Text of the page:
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The issuance was made on 3 June through a new £2bn Euro Medium-Term Note (EMTN) programme set up by the provider to facilitate speedy access to the markets.

It has a coupon of two per cent and an all-in cost of funds of 2.080 per cent.

NHG becomes the eighth provider to adopt an EMTN structure, following a programme launch by Platform Housing Group in February, and the sixth association to issue under a ‘sustainability’ wrapper.

Analysis by Social Housing published on Friday (4 June) shows that capital markets debt raised by or on behalf of housing associations now exceeds £4bn, with more than half of this own-name public bonds by individual associations.

Much of this has occurred since the start of the calendar year, as more and more providers have gone to markets under recently adopted sustainable finance frameworks. Until Aster’s debut sustainability bond in January this year, Clarion alone had used the wrapper, issuing two bonds in 2020 totalling £650m.

Under its framework, NHG has committed to using the proceeds of the bond primarily for the delivery of new homes either for social housing, including general needs and shared ownership, or for broader tenures built to a standard of at least Energy Performance Certificate Band B.

Prior to last week’s issuance, the last capital markets outing by the group was made through a special securitisation of its market rent subsidiary Folio London in September 2020, which saw the group raise £250m on a portfolio of assets exclusively within that division.

Paul Phillips, chief financial officer at the circa 66,000-home organisation, told Social Housing that the decision to adopt a sustainability label on its latest issue followed increased investor interest at the time of that earlier bond.

“We found quite a lot of investors were very interested in the ESG angle. And while that transaction wasn’t actually banded an ESG or green bond, it made us think – we’re building everything to EPC B, we’ve got a good social story to tell and a good governance story to tell, we’re essentially already doing what investors want us to do. So it seemed like we should be a bit more open about it and summarise it in a way that investors would understand.”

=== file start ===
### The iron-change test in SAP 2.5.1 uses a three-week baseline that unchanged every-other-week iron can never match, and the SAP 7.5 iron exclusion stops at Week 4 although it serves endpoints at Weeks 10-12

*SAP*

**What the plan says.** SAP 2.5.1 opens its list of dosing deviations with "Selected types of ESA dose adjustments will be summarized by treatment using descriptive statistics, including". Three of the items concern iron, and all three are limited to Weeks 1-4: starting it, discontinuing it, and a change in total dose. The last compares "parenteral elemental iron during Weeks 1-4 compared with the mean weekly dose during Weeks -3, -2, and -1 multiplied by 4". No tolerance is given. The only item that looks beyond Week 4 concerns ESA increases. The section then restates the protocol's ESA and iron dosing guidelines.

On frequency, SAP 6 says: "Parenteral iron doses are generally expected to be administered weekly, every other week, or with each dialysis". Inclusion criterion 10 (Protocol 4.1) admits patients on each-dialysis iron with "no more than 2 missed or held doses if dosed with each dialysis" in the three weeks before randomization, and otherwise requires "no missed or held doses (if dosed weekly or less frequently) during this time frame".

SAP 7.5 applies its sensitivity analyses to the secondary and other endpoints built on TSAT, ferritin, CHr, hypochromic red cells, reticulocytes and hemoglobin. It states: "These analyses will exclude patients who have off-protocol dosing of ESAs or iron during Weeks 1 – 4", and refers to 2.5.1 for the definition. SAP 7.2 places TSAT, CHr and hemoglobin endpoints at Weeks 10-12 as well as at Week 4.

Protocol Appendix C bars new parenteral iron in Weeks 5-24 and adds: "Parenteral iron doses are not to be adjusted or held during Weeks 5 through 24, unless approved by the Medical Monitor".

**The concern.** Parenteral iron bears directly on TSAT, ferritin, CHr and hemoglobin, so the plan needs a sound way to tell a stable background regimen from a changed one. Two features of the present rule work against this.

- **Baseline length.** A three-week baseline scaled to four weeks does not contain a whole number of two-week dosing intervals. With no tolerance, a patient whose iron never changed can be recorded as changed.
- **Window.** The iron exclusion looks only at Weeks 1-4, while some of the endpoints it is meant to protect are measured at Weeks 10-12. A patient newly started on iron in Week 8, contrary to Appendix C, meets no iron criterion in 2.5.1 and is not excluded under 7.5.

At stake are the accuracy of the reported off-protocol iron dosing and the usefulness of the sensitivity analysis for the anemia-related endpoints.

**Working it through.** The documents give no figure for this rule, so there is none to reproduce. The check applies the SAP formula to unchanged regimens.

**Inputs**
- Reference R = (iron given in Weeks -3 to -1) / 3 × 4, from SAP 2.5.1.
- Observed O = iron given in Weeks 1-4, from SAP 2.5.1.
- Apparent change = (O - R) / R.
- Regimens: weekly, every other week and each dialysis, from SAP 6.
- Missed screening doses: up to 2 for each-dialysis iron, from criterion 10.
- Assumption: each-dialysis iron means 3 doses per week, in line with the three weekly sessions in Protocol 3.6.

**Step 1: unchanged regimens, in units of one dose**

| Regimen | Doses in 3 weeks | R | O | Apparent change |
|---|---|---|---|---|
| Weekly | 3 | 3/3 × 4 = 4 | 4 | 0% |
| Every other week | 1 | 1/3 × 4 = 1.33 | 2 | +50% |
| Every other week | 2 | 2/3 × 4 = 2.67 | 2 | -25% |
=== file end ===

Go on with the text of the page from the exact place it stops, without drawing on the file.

Work to develop the label was then completed in parallel with building the provider’s EMTN programme, Mr Phillips said.

“There are some costs attached to setting up [an EMTN] programme, but the general view is that if you come to market once a year it’s probably about break even and if you’re coming more often then it’s probably cheaper.

“We were right at the margins, as we tend to come to the markets most years. But in the end we were convinced by the advantages – particularly in terms of timing, where the view is that if you engage effectively with your investors you can come to the market more or less at the drop of a hat, and it’s also much easier to deal with reverse enquiries.”

In terms of NHG’s financing need, Mr Phillips said: “We need to do around £1bn over five years, of which this is the first quarter billion, and that would be in the capital markets.”

Future issuance is “likely” to come through the EMTN programme in future, as opposed to any further taps to its existing maturities, he added.

And while the CFO would not rule out a smaller-scale capital markets issuance in the near future, the next steps in its financing strategy will focus on its bank facilities. “Most of the bank arrangements will be refinance, because banks don’t lend long-term so we’ve got some facilities maturing that we need to substitute.”

The organisation currently has no sustainability-linked bank facilities, but Mr Phillips said that there is “an appetite” for these at the group.

The group’s issuance in September via its Folio division was designed to raise money against the PRS division’s assets for its own activities. In practice, due to previous loans from the parent into Folio to support its growth, the bond money raised was “essentially repatriated back to the parent, to repay the intra-group loan”, Mr Phillips explained.

Asked whether the move was in relation to any desire to be able to separate out the division in view of a later sale, Mr Phillips said: “We could have always done that anyway, so we did want to maintain that flexibility, but nobody as we speak is seriously looking at selling the division off, or anything like that.”


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